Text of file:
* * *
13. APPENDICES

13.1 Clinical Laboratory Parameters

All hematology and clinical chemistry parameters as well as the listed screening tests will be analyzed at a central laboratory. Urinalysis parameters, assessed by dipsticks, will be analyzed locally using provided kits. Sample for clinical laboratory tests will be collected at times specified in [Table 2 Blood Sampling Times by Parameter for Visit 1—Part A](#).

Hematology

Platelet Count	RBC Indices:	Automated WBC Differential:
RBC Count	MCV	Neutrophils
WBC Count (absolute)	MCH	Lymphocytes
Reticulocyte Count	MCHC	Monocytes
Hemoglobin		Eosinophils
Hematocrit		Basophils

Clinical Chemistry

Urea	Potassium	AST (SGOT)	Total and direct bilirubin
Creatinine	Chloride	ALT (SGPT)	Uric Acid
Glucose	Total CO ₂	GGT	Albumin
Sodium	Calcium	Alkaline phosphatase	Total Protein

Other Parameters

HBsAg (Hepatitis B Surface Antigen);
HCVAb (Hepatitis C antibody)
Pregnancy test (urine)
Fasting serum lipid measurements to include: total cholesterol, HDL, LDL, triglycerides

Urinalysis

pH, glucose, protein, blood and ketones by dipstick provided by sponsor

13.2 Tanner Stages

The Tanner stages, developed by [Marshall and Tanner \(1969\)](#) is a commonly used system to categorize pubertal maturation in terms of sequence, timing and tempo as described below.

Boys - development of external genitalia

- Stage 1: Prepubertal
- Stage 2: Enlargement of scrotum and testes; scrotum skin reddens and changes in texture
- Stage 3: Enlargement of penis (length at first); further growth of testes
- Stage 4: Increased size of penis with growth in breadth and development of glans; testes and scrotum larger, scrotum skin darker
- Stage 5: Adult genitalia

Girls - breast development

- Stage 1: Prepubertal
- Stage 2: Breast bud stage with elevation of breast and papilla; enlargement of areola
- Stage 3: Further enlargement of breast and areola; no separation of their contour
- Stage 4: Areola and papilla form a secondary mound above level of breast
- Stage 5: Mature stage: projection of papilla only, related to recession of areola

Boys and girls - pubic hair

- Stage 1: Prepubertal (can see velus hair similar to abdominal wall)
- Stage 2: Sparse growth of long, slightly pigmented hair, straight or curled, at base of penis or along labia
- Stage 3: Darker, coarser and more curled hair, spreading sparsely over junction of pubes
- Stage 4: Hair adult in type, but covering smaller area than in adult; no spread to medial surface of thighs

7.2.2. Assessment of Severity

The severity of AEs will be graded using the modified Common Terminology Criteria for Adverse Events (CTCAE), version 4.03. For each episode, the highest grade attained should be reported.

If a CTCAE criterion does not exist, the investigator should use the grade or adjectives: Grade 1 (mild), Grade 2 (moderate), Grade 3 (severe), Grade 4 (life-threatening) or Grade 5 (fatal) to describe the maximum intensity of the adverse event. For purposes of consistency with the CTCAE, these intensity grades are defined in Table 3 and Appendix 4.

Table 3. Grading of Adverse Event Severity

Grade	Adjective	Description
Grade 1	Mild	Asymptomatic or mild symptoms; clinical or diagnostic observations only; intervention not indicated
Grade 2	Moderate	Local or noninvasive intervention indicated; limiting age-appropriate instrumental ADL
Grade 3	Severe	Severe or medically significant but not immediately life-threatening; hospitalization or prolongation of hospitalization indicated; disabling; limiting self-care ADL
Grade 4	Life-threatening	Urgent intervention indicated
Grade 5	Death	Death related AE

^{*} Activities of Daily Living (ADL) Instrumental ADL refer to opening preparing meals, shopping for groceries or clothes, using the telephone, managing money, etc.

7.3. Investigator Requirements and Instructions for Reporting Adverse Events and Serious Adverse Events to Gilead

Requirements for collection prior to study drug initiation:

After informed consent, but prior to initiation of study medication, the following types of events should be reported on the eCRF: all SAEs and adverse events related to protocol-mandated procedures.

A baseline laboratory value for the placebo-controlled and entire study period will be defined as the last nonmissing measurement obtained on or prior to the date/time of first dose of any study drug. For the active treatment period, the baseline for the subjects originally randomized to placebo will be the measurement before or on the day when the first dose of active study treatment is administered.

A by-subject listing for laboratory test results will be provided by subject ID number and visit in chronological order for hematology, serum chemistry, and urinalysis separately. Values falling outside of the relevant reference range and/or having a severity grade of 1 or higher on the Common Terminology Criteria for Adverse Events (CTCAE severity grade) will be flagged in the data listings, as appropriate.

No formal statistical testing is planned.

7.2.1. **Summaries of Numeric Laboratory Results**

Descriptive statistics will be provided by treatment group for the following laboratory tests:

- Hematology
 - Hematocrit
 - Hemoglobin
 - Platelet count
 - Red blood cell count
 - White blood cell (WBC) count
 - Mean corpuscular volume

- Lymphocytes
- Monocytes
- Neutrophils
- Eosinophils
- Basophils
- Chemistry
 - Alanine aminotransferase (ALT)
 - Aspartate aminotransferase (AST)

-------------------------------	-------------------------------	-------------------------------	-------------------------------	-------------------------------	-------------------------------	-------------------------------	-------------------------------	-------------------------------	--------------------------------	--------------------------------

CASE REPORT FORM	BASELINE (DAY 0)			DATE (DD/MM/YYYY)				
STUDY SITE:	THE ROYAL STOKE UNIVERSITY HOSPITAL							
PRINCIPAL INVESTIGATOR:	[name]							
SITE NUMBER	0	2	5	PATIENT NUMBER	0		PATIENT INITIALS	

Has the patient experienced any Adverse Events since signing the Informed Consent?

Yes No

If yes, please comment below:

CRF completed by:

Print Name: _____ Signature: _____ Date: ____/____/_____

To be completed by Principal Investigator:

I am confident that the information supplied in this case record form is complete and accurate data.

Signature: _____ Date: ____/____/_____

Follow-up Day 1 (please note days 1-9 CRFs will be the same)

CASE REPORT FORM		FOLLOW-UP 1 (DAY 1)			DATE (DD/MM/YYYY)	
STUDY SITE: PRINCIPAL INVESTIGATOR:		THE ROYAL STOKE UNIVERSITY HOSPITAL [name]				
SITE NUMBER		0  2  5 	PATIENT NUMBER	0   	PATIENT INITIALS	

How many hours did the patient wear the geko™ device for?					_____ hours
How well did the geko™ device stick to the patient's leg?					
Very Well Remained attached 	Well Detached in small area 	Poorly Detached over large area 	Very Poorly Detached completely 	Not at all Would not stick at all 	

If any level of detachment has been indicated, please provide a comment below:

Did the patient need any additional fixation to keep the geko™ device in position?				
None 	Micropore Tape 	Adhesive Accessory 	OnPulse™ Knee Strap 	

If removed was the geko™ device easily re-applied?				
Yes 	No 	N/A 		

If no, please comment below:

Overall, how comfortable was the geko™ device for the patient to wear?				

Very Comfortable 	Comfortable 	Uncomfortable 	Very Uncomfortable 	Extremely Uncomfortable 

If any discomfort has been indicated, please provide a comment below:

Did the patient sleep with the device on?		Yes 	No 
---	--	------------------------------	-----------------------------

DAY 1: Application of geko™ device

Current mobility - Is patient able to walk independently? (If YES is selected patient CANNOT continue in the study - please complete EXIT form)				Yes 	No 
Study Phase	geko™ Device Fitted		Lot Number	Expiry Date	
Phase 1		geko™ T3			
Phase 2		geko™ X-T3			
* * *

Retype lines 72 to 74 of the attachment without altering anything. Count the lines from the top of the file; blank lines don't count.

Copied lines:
- Basophils
- Chemistry
 - Alanine aminotransferase (ALT)